The Many Reformations of Catholic Women’s Religious Life

Susan Rakoczy


One of the last enactments of the bishops, as the Council of Trent ended in 1563, was to mandate enclosure for all consecrated women. This reflects a prohibition against the first steps toward apostolic, non-cloistered women’s religious life, which was occurring at that time. This article examines some of the various “reformations” of women’s apostolic religious life from the 16th century to the 21st century in South Africa. A case study is presented of Mary Ward’s attempts to found a women’s apostolic congregation and her persecution in the light of Trent’s decree. The initiatives of Francis de Sales and Jeanne Frances de Chantal were also thwarted, but Louise de Marillac and the Daughters of Charity survived. Two significant reformations were the growth of apostolic congregations beginning in the mid-17th century and women’s responses to the theology of the renewal of religious life of Vatican II, including its impact in South Africa. Because women’s religious life came to Africa in Western structures and theology, principles of inculturation which guide the initiatives of making religious life African, are presented. The historical narrative is analysed through the lenses of women’s agency and women’s voice. Although male church authorities consistently tried to limit women’s initiatives to shape new forms of religious life, which frequently caused immense suffering, women’s apostolic religious life has evolved to be a very vibrant part of the life of the Catholic Church, including Africa, in the 21st century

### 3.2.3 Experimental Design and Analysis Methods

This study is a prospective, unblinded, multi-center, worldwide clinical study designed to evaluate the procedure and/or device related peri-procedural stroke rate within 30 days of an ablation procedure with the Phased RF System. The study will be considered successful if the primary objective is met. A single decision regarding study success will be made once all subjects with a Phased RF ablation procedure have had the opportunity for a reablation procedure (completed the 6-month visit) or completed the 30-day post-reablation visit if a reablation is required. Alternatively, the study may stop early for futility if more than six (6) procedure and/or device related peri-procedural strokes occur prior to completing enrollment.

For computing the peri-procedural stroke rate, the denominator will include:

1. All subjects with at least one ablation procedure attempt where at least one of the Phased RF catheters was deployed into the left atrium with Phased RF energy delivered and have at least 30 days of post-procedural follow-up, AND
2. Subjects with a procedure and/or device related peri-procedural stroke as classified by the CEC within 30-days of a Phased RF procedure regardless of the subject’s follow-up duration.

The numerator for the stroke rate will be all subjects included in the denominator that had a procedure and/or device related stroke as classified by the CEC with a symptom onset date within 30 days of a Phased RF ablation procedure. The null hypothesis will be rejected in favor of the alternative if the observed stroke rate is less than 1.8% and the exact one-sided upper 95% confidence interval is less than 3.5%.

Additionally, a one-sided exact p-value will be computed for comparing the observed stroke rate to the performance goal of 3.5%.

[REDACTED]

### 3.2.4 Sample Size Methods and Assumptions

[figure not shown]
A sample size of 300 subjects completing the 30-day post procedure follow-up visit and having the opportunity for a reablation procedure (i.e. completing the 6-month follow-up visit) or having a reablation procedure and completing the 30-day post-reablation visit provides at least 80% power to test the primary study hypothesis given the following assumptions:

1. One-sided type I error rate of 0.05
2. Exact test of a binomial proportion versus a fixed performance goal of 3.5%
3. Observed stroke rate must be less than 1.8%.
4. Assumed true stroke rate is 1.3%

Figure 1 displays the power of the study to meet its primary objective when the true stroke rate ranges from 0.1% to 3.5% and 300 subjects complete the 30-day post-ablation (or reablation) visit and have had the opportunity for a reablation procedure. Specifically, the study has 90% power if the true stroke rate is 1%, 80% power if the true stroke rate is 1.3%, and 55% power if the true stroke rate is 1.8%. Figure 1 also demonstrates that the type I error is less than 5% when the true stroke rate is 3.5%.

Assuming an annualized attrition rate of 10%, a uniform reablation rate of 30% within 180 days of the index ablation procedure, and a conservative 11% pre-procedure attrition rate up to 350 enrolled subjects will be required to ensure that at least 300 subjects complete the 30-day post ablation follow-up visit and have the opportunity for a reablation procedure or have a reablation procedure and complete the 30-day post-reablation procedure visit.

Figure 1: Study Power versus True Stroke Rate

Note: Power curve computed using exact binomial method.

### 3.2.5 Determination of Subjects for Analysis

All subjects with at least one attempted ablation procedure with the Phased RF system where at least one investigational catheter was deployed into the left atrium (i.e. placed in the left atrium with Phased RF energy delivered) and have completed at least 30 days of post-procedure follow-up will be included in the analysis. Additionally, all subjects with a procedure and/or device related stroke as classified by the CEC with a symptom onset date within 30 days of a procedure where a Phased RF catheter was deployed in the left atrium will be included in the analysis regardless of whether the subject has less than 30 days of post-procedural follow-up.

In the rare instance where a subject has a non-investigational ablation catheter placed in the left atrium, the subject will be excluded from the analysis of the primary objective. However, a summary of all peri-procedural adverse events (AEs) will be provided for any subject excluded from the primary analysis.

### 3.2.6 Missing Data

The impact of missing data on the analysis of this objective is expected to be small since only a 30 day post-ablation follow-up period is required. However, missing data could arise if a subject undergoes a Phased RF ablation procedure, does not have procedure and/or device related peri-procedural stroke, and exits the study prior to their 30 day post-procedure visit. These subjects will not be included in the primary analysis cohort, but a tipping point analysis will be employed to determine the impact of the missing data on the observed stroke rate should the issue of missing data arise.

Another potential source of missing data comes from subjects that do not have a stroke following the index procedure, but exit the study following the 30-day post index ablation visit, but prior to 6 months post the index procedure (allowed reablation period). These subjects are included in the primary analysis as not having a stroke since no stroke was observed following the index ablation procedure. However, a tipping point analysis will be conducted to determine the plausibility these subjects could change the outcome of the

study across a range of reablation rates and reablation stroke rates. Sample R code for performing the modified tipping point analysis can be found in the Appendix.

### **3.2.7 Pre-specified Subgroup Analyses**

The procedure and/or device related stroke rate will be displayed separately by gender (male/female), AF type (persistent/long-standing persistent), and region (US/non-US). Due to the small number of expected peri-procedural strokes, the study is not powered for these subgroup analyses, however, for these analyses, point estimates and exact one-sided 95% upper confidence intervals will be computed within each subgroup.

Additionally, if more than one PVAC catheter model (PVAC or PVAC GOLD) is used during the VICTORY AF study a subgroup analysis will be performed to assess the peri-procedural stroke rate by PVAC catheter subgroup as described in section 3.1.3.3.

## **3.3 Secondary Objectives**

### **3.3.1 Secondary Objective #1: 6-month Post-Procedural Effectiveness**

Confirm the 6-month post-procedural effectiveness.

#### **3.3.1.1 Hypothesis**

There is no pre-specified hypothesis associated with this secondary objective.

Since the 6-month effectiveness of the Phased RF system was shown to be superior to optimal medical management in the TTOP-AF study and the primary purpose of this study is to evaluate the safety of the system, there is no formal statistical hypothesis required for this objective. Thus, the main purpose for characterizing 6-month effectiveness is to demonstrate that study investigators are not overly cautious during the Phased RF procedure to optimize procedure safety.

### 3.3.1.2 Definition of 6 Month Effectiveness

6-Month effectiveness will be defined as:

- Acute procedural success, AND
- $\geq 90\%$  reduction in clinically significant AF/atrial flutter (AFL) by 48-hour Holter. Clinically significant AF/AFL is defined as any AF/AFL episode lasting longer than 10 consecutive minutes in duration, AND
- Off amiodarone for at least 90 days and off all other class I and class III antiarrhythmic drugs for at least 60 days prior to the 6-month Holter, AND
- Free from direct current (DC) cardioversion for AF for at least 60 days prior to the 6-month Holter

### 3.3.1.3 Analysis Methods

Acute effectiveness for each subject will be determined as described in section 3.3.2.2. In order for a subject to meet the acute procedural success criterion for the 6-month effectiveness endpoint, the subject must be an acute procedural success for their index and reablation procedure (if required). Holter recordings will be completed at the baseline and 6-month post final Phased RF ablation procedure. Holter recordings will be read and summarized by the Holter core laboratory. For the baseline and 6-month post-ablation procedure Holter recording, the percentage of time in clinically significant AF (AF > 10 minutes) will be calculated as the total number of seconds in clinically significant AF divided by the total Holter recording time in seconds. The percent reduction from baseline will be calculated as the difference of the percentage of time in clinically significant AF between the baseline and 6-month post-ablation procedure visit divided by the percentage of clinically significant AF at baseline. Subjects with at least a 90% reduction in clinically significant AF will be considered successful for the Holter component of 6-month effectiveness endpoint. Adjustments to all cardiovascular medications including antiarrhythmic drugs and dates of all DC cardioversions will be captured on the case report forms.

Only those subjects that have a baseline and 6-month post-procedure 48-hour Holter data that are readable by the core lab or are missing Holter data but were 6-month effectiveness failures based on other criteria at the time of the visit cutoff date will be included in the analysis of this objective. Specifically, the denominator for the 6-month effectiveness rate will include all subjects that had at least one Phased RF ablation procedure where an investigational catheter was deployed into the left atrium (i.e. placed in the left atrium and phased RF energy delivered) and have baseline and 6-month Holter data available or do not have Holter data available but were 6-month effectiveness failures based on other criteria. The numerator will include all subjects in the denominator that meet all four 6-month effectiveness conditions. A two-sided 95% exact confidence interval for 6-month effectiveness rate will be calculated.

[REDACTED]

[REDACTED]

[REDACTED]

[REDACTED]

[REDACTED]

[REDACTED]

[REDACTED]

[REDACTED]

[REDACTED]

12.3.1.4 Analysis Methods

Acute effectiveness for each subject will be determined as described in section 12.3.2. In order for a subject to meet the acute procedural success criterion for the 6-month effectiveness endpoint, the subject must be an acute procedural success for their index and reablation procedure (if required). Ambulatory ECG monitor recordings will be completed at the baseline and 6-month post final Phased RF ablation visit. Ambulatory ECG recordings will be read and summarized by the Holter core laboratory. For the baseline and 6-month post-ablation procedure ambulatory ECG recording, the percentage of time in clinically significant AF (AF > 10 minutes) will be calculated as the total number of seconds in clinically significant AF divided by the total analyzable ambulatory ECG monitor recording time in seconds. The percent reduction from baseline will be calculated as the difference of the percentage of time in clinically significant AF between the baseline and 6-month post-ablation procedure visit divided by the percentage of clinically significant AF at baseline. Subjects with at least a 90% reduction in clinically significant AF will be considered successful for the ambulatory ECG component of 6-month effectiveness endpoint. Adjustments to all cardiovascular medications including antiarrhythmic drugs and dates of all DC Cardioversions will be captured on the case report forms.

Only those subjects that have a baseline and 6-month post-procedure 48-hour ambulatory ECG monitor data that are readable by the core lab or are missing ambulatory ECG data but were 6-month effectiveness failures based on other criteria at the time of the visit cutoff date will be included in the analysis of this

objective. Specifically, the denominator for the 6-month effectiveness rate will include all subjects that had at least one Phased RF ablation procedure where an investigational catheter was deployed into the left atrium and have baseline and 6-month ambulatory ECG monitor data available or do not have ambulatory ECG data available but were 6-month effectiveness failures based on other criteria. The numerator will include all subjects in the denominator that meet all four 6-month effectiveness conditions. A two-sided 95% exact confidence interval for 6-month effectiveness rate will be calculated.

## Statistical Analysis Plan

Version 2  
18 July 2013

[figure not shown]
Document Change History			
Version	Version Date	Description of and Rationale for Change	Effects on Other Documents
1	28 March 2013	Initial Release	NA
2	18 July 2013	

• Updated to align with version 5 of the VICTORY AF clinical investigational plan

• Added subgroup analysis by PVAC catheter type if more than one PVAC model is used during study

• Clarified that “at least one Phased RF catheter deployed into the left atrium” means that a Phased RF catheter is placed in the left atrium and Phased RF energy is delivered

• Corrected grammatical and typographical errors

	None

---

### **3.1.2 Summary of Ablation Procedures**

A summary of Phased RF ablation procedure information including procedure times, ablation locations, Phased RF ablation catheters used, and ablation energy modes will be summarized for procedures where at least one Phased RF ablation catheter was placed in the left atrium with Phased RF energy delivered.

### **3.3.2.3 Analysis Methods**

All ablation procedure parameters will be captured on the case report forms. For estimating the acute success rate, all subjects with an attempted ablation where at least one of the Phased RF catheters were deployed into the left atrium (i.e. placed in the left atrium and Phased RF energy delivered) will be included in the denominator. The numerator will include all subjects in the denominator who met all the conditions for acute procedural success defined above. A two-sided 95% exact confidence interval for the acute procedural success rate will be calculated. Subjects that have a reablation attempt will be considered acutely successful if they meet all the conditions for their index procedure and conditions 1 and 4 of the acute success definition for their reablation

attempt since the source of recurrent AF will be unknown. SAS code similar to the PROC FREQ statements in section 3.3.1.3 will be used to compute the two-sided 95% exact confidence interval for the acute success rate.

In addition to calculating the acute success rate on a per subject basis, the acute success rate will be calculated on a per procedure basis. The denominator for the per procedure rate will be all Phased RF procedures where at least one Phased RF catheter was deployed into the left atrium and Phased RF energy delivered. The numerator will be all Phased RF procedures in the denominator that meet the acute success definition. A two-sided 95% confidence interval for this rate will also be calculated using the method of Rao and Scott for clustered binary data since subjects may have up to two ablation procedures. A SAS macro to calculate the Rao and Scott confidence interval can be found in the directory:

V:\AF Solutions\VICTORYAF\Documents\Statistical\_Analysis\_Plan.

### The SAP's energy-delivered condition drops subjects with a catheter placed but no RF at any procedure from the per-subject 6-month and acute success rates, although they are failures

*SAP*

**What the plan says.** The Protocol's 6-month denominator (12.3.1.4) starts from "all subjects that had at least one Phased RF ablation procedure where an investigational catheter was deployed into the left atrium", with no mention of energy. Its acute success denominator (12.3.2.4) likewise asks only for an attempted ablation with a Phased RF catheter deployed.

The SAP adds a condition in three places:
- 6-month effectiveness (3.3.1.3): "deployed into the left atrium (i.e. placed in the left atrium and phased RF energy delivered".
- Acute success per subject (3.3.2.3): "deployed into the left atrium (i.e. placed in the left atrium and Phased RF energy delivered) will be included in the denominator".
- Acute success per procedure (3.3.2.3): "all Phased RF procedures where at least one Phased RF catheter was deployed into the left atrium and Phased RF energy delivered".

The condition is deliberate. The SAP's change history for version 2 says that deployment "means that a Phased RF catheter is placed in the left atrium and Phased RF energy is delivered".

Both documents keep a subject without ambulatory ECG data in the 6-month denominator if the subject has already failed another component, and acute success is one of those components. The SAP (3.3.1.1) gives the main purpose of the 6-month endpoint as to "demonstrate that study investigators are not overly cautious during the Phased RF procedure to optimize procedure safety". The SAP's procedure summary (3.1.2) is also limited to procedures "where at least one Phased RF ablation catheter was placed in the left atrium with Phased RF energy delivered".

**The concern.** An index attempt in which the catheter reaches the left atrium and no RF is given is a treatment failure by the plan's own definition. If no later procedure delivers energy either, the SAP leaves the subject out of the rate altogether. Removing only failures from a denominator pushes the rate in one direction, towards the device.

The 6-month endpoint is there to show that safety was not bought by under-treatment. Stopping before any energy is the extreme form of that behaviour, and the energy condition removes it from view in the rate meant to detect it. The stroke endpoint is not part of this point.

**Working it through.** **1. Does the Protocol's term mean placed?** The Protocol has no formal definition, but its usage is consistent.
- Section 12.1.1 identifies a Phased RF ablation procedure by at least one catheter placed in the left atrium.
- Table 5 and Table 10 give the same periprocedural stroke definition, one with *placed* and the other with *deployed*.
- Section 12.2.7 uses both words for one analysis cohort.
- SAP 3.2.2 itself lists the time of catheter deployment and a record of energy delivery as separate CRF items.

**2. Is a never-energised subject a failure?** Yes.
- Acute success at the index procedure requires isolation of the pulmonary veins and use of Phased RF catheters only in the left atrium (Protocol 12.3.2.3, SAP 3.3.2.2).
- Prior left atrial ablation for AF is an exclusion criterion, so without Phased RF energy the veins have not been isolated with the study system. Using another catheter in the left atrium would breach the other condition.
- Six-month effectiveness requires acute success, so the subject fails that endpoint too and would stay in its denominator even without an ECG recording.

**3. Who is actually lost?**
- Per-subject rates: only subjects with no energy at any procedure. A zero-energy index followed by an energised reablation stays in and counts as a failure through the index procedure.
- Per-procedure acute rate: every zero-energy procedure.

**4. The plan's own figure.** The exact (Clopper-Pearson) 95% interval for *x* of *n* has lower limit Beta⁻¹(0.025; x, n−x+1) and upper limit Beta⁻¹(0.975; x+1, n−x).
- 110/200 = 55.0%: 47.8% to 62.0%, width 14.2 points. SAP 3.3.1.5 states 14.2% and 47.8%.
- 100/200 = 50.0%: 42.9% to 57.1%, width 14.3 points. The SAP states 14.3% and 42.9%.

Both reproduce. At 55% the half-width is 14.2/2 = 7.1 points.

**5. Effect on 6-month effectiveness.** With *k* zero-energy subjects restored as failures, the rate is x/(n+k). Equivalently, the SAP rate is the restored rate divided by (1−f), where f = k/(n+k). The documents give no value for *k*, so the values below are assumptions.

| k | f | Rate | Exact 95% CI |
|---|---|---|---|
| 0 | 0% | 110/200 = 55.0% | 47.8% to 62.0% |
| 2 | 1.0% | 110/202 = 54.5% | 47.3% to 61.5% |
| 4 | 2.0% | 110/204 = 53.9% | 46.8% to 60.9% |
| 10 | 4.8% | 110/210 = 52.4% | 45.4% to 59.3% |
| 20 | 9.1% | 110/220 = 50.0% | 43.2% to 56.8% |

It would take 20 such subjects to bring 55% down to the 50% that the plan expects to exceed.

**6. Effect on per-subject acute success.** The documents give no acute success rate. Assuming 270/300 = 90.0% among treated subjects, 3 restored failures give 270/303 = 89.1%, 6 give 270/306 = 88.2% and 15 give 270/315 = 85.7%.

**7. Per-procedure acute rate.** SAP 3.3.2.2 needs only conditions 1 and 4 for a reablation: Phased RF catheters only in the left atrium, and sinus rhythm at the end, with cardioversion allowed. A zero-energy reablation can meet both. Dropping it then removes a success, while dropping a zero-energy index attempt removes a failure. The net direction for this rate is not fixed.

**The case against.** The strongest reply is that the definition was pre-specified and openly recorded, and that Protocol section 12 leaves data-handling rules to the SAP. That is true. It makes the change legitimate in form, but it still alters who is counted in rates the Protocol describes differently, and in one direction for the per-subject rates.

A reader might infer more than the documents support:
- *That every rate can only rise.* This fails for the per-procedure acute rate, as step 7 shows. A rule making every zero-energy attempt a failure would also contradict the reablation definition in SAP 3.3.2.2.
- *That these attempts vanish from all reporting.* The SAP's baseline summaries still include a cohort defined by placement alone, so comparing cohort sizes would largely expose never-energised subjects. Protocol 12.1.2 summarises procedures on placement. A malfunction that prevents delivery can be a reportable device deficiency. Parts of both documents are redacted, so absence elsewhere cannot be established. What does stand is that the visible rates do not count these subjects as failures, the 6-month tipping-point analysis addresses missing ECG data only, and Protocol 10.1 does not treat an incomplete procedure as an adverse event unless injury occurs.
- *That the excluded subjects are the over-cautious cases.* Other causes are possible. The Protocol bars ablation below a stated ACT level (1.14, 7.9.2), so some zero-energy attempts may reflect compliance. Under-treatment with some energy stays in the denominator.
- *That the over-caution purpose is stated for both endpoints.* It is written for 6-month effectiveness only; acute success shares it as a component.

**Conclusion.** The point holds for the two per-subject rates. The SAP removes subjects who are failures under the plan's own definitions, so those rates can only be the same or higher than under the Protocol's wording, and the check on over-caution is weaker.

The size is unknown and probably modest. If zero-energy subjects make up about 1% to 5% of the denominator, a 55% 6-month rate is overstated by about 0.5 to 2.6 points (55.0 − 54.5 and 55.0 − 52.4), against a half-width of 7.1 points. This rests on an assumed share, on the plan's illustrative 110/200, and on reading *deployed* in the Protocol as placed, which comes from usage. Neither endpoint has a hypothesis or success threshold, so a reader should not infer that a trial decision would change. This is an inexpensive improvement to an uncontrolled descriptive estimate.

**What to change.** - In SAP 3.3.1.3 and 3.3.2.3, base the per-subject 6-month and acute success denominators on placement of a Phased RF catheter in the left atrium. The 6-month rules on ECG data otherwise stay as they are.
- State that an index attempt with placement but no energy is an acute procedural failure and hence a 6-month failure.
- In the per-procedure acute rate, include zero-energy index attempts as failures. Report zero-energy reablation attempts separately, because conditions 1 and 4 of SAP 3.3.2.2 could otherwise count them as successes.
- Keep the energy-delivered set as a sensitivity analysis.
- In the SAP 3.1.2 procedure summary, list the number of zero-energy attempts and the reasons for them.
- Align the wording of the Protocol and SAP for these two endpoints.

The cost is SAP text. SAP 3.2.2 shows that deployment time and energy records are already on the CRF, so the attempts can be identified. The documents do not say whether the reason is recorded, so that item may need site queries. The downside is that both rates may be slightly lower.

Council of Trent; inculturation; Mary Ward; women’s religious life; South African women’s religious life; Vatican II; women’s agency; women’s voice

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Copyright (c) 2017 Susan Rakoczy

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